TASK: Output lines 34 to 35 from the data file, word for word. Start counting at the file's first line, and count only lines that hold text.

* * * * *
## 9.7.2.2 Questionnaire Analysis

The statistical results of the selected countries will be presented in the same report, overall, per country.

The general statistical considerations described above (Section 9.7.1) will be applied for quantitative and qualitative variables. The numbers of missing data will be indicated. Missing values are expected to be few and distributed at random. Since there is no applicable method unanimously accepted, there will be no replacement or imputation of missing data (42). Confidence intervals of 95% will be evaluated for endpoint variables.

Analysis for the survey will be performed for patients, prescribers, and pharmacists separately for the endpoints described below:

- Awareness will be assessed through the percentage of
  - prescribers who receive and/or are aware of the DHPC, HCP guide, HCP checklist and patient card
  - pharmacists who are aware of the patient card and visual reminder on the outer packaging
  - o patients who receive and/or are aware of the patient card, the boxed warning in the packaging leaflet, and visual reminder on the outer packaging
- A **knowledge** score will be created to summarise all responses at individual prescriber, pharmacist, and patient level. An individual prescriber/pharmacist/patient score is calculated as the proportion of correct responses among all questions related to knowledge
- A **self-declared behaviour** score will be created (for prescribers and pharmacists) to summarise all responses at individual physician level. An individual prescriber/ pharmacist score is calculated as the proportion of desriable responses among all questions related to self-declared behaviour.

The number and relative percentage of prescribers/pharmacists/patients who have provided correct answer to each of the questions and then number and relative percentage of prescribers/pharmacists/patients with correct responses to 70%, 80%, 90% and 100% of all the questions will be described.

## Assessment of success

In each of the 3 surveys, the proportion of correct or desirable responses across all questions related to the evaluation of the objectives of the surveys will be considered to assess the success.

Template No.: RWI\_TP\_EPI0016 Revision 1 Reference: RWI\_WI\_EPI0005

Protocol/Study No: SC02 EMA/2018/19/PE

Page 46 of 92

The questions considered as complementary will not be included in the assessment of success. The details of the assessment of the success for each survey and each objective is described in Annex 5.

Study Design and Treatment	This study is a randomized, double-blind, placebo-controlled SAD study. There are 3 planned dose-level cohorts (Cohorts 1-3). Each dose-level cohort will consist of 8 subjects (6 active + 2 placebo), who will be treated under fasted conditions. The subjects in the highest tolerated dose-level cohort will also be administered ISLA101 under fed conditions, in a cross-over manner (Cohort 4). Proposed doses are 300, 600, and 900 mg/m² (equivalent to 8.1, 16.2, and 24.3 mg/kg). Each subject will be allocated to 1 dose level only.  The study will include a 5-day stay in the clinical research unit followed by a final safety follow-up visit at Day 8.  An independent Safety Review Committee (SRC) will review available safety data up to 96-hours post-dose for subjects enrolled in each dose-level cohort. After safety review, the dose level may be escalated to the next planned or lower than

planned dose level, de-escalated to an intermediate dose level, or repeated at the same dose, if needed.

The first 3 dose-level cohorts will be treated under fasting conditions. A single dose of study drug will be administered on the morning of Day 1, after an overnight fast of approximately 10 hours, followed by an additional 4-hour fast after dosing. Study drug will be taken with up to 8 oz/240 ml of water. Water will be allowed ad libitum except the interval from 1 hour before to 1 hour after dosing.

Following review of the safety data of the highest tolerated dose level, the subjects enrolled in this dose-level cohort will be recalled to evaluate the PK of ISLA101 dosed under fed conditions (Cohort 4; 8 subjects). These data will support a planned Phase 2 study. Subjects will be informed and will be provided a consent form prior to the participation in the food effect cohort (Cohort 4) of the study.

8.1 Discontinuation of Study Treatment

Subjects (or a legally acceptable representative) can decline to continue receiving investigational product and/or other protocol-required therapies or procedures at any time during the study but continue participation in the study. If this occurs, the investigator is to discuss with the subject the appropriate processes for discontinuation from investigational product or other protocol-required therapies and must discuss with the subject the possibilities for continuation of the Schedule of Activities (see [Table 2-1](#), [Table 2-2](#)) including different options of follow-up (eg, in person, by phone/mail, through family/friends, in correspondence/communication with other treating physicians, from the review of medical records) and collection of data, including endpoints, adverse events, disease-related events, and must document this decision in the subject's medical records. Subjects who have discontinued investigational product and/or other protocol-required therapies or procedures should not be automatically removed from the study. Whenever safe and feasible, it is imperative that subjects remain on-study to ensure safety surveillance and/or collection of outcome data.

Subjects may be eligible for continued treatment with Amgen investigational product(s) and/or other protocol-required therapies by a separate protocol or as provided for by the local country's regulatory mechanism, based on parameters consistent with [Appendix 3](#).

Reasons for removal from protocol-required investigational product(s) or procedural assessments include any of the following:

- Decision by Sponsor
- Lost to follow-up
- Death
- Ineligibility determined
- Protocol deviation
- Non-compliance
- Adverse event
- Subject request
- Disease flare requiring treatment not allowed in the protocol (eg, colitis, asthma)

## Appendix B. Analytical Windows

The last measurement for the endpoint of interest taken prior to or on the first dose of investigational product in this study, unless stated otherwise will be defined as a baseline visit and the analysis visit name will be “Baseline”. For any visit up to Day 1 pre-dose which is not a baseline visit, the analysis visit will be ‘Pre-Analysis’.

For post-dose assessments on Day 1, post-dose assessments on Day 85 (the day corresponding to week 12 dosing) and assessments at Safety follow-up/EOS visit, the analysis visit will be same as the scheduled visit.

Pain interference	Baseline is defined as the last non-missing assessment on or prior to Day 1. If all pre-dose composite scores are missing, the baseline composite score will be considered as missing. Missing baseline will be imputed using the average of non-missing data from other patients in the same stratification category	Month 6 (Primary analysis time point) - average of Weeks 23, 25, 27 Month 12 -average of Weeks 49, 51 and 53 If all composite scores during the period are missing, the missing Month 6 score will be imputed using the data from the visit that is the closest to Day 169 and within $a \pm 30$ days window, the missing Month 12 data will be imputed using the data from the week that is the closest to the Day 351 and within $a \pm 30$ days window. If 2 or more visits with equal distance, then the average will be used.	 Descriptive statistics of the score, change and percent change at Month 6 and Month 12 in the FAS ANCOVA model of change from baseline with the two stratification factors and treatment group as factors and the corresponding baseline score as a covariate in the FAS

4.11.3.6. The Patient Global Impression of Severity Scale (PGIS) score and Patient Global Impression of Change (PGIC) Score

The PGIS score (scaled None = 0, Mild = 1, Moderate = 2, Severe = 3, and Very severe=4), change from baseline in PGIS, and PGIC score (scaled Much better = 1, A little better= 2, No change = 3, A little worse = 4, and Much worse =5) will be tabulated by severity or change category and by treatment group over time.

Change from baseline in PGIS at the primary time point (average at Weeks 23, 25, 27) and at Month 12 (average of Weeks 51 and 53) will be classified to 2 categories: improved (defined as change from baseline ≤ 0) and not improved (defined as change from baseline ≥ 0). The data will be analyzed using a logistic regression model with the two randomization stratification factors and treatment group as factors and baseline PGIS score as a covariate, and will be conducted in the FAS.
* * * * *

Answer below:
- Disease flare requiring treatment not allowed in the protocol (eg, colitis, asthma)

## Appendix B. Analytical Windows